Small-Bowel Intussusception in a Pregnant Woman: A Case Report

Small-Bowel Intussusception in a Pregnant Woman: A Case Report

 

Roxana Covali, MD, PhD; Lucian Ambrosie, MD; Micea Onofriescu, MD, PhD;
Alexandru Luca, MD, PhD; Gabriela Dumachita-Sargu, MD, PhD;
Violeta Aursulesei, MD
; Dumitru Gafitanu, MD, PhD

Perm J 2017;21:16-179 [Full Citation]

https://doi.org/10.7812/TPP/16-179
E-pub: 06/14/2017

ABSTRACT

Introduction: Intussusception usually is associated with children, rarely with adults.
Case Presentation: A 42-year-old pregnant woman (29 weeks’ gestation) reported mild pain in the upper aspect of the abdomen after an intense physical effort. Ultrasound examination found a normally evolving pregnancy and a bowel obstacle, without bowel distention. Because it was not a surgical emergency at the time of evaluation, she was sent to the hospital’s Obstetrics Department. The patient’s symptoms worsened the next day. Ultrasound examination revealed dilated bowel loops and free fluid. Strangulated epigastric hernia was suspected. Computed tomography was not performed. Exploratory laparotomy revealed a small-bowel intussusception, which was successfully manually reduced, and no leading point was found. Four days later, she delivered a premature baby boy. Two days later the necrotized reduced ileal loop had to be surgically removed because of the patient’s altered status. After this procedure, the patient’s recovery was uneventful.
Discussion: To our knowledge, this is the first case of small-bowel intussusception in a pregnant woman reported in the literature.

INTRODUCTION

Intussusception is usually associated with children, rarely with adults. When abdominal symptoms are mild, and abdominal imaging results are nonspecific, laparotomy may be the ultimate diagnostic procedure. We report here the case of a pregnant woman with small-bowel intussusception, without a leading point. To our knowledge, it is the first case of intussusception in a pregnant woman ever reported.

CASE PRESENTATION

A 42-year-old white pregnant woman who was 29 weeks pregnant was brought by ambulance to the Emergency Department (ED). She had experienced mild pain in the upper aspect of the abdomen after lifting a heavy barrel. She was a stay-at-home mother.

Presenting Concerns

The main concerns were related to fetal well-being.

The patient was calm and smiling, and she described mild pain in the upper part of the abdomen, which radiated to both flanks. The patient reported nausea and 13 episodes of vomiting, with yellow contents. She still experienced a bitter taste in her mouth. She had passed a normal stool in the previous day, and she reported gas transit. The patient was known to have chronic B hepatitis and normochromic normocytic anemia.

On abdominal palpation, pain was elicited in the entire upper half of the abdomen. An ultrasound examination of the lower half of the abdomen revealed a normally evolving pregnancy, including active fetal movements, fetal heart motion, and placenta adherent to the posterior uterine wall. Ultrasound examination of the upper half of the abdomen revealed images similar to Figures 1 and 2, taken later in the Obstetrics Department: the small-bowel lumen seemed interrupted at a certain point (Figure 1), and intestinal loops had a thicker wall before this (Figure 2; wall edema). Intestinal hypermotility was present before and after the interruption point, and no intestinal distention was seen. No free fluid was present in the peritoneum.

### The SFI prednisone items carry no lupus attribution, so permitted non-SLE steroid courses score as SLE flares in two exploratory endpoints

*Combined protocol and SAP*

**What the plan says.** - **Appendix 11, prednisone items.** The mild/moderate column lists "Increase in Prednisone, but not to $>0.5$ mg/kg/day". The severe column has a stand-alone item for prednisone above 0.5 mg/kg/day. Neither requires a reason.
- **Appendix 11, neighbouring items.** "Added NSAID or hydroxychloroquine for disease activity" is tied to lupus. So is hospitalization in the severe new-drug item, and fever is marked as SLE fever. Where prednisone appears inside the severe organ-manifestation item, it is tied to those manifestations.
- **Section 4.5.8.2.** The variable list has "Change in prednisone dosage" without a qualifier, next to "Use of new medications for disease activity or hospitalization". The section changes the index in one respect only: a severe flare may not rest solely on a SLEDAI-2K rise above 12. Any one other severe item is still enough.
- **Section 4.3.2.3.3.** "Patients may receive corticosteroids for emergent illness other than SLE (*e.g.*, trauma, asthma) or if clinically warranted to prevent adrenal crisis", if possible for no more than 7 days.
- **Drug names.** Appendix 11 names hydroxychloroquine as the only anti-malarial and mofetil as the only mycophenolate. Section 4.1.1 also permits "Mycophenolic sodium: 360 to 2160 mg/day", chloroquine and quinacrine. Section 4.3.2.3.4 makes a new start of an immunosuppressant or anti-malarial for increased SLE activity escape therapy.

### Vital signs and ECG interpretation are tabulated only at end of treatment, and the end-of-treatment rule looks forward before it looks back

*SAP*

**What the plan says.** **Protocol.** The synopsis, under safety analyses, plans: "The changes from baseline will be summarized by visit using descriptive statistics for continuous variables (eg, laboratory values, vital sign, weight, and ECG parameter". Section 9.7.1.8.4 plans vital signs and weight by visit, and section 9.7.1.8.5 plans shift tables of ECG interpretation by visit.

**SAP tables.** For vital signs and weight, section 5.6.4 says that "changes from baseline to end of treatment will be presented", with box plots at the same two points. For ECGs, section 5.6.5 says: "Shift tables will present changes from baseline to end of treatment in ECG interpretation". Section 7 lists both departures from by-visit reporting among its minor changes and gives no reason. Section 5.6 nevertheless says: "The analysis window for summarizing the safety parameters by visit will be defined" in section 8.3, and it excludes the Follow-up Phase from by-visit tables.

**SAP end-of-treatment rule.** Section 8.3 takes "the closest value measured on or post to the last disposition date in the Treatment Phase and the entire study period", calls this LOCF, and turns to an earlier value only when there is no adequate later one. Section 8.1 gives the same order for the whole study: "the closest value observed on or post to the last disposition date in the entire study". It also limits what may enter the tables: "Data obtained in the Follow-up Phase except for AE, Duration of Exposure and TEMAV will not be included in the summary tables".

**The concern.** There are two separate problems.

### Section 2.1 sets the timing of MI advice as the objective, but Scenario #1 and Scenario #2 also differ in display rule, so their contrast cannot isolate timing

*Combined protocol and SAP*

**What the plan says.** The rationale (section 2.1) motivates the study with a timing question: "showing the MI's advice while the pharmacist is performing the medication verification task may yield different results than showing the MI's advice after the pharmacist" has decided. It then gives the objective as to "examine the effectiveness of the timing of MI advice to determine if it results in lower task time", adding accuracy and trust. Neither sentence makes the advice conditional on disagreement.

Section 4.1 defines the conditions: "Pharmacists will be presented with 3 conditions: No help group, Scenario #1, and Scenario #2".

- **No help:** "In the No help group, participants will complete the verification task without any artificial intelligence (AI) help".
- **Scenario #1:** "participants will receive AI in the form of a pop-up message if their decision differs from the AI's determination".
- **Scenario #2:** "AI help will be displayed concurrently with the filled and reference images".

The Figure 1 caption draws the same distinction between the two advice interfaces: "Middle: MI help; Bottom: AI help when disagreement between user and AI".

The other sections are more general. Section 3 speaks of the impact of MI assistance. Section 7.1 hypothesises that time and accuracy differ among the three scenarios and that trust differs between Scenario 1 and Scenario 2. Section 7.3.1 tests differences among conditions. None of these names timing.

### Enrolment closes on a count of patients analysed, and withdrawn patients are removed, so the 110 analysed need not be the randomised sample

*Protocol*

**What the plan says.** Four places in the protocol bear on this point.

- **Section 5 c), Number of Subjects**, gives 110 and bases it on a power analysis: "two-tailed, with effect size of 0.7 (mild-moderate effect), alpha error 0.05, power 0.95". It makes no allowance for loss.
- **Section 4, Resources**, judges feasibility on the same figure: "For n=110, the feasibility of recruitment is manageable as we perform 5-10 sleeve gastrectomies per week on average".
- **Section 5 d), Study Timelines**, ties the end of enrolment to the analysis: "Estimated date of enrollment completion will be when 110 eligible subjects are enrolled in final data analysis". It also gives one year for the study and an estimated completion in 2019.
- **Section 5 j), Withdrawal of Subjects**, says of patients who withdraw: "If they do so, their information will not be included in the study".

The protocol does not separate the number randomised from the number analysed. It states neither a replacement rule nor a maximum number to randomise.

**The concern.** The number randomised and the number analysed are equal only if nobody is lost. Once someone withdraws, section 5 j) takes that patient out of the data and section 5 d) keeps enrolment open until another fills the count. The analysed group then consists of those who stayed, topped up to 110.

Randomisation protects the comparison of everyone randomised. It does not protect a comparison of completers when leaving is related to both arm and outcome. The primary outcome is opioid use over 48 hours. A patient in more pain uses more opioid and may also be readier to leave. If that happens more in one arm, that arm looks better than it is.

Because of the pregnancy and the patient’s mild symptoms, computed tomography (CT) was not performed because the radiation risk for the fetus was considered higher than the potential benefits.

On the same day, Thursday, at 9:30 pm the abdominal surgeon concluded that the abdomen was enlarged because of pregnancy. The abdomen was mobile with breathing and was painful in the upper half. There were no signs of peritoneal irritation. On rectal examination, no alterations were noticed up to 6 cm from the anal end.

Results of the clinical examination and the ultrasound examination revealed no evidence of a surgical emergency, so the patient was referred to the Gastroenterology Department first, then to the Obstetrics Department.

At 10:19 pm the gastroenterologist concluded that it was posttraumatic abdominal pain associated with severe anemia, ordered a complete blood cell count, and sent the patient to the Obstetrics Department. She was admitted to the Obstetrics Department, where another ultrasound examination was performed (Figures 1 and 2), with similar images as a few hours earlier in the ED. The fetus was evaluated at the gestational age of 29 weeks 3 days and a weight of 1428 g. There was a posterior placenta Grade 1, amniotic fluid was normal for gestational age, and the uterine cervix was 25 mm long. Ultrasound examination revealed no surgical emergency. Fetal well-being was established, so the patient was kept under surveillance during the night.

In the Obstetrics Department, blood was collected at 2:20 am on Friday. The patient had A2 blood type, Rh positive, and the following blood values: white blood cells, 11.39 × 109/L; lymphocytes, 14.93%; middle volume leucocytes, 51.16%; granulocytes, 33.91%; red blood cells, 2.64 × 1012/L; hemoglobin, 7.4 g/dL; hematocrit, 23.49%; alanine aminotransferase, 12 U/L; aspartate aminotransferase, 19 U/L; creatinine, 0.57 mg/dL; and glucose, 96.2 mg/dL.